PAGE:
How to Stop Ransomware Attacks like Petya and WannaCry

On Friday, May 19th the world woke up to one of the biggest cyberattacks in history. The WannaCry ransomware attack spread like wildfire through vulnerable Windows machines across the globe late last week, infecting over 230,000 machines in 150 countries and blocking users from their data unless they agreed to pay approximately $300 in Bitcoin.

The attack’s spread finally slowed when security researcher MalwareTech accidentally discovered a killswitch for the malware by registering a domain for a DNS sinkhole found in the virus’s code, but by then the damage was already done.

Now, another attack is ripping through the world’s unsecured and unpatched systems using the same exploit as WannaCry. This new malware, known as “Petya” has quickly spread throughout the globe, infecting multiple large companies including the advertiser WPP, food company Mondelez, legal firm DLA Piper and Danish shipping and transport firm Maersk,.These attacks, amongst others, has made one thing abundantly clear: ransomware is the number one cyber threat to businesses in 2017 and for the foreseeable future.

The situation is serious—hackers have been know to request ransoms up to $73,000 per attack. With numbers like that, it’s unsurprising that ransomware payments totaled over $1 billion in 2016, skyrocketing from just $34M paid in 2015.

And Bitcoin payoffs aren’t the only cost of an attack. The cost of disinfecting machines, stabilizing systems and restoring data often dwarfs the initial ransom. What’s worse, it could be days or even weeks after an attack before your network is fully operational. That makes prevention and preparation for ransomware attacks a worthwhile investment.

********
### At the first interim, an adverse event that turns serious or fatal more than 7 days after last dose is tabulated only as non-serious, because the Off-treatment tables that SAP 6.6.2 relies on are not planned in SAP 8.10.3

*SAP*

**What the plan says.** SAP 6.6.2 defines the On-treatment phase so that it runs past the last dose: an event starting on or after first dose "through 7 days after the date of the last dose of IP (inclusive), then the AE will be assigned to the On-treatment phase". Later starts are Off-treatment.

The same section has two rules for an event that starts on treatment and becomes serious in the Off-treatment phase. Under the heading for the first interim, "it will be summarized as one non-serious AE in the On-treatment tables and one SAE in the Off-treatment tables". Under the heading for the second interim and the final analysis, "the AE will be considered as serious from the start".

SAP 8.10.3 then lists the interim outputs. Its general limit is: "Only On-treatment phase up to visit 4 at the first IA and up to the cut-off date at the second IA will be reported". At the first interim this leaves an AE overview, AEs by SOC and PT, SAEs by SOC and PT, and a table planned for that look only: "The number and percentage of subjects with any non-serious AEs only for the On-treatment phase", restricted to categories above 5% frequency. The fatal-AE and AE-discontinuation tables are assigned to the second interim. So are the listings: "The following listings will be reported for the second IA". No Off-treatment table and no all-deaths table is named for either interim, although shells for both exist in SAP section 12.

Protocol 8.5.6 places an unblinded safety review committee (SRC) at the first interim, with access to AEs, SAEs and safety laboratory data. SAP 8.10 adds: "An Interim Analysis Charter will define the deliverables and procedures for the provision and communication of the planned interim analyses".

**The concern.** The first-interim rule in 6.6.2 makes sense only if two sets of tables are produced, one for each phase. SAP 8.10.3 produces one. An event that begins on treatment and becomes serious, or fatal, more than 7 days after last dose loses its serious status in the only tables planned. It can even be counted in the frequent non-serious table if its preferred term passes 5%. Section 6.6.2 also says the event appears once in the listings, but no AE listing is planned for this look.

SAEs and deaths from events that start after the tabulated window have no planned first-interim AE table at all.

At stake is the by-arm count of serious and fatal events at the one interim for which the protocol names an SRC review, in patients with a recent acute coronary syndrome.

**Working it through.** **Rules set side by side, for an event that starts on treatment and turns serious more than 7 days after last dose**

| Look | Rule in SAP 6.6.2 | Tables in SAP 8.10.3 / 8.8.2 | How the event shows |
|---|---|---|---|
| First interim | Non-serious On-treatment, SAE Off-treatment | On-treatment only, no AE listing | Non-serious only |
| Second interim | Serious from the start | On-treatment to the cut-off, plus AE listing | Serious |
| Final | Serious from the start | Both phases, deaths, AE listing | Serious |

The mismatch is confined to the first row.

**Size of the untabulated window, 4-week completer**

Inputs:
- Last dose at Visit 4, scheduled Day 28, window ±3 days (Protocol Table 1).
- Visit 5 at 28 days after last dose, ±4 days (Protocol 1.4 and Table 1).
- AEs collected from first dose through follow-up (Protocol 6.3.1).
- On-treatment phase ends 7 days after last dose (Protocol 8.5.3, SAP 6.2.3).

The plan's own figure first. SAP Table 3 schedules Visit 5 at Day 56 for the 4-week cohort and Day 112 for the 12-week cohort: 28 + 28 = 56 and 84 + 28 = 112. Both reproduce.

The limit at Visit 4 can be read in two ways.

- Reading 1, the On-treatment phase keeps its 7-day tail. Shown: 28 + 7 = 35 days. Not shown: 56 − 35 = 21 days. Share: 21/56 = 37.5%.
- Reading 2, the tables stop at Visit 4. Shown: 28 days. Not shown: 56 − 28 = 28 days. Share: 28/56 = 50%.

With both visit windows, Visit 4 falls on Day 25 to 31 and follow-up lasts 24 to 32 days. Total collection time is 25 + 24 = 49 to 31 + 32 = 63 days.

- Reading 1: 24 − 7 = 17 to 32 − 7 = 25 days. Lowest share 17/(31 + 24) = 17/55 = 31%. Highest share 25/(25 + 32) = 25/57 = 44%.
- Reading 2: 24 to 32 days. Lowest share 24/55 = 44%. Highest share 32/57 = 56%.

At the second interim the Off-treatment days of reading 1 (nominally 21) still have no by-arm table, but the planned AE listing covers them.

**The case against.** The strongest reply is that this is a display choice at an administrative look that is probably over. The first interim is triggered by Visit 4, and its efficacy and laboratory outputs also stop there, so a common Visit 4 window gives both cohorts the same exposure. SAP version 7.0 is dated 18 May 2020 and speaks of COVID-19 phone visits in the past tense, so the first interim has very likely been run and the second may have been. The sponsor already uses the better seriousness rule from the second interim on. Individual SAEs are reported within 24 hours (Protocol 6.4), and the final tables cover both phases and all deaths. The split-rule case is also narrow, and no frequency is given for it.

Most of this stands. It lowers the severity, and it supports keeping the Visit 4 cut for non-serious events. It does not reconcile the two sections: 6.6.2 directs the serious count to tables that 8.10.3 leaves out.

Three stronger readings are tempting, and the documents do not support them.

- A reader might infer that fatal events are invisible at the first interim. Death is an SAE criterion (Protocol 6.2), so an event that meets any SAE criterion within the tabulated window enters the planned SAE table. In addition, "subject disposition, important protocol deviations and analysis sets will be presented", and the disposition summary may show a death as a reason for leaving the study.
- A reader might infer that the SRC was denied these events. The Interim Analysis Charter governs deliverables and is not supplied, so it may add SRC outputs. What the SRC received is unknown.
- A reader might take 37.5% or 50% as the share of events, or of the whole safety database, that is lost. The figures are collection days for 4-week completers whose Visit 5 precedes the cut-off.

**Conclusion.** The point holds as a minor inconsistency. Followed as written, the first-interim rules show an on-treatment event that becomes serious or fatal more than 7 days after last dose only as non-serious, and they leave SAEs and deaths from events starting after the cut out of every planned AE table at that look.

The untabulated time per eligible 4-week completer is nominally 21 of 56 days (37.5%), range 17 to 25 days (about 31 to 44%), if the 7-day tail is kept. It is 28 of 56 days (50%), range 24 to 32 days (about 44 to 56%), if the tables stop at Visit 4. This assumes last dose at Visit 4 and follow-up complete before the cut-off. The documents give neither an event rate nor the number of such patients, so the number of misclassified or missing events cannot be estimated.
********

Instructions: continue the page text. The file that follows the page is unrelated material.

So what’s the best way to make sure your organization is prepared to fend off ransomware stick-ups?

In a pertinent blog post from April, Identity Automation’s Scott Kortright laid out a few best practices for preventing ransomware infections, and limiting the damage it can do once inside:

  • Have a plan. Ransomware is a system of shock and awe. Your attackers are relying on you to panic and give them what they want. For that reason, it’s important to have a plan in place detailing the actions your organization will take in the event of a ransomware attack.
  • Backup your data. Your data should be backed up on a daily basis. The 3-2-1 principle is a good rule of thumb here: keep at least three copies of your data, back up your data on at least two different storage types (cloud and on-premise, for example), and keep at least one backup copy offsite. You don’t have to pay them to get access to what you still have.
  • Educate your users. Phishing emails are the most common method of ransomware distribution, so it’s important to teach your users how to identify suspicious emails and links. You can even go the extra mile and spam your user’s fake phishing emails, which will help you identify your most at-risk users.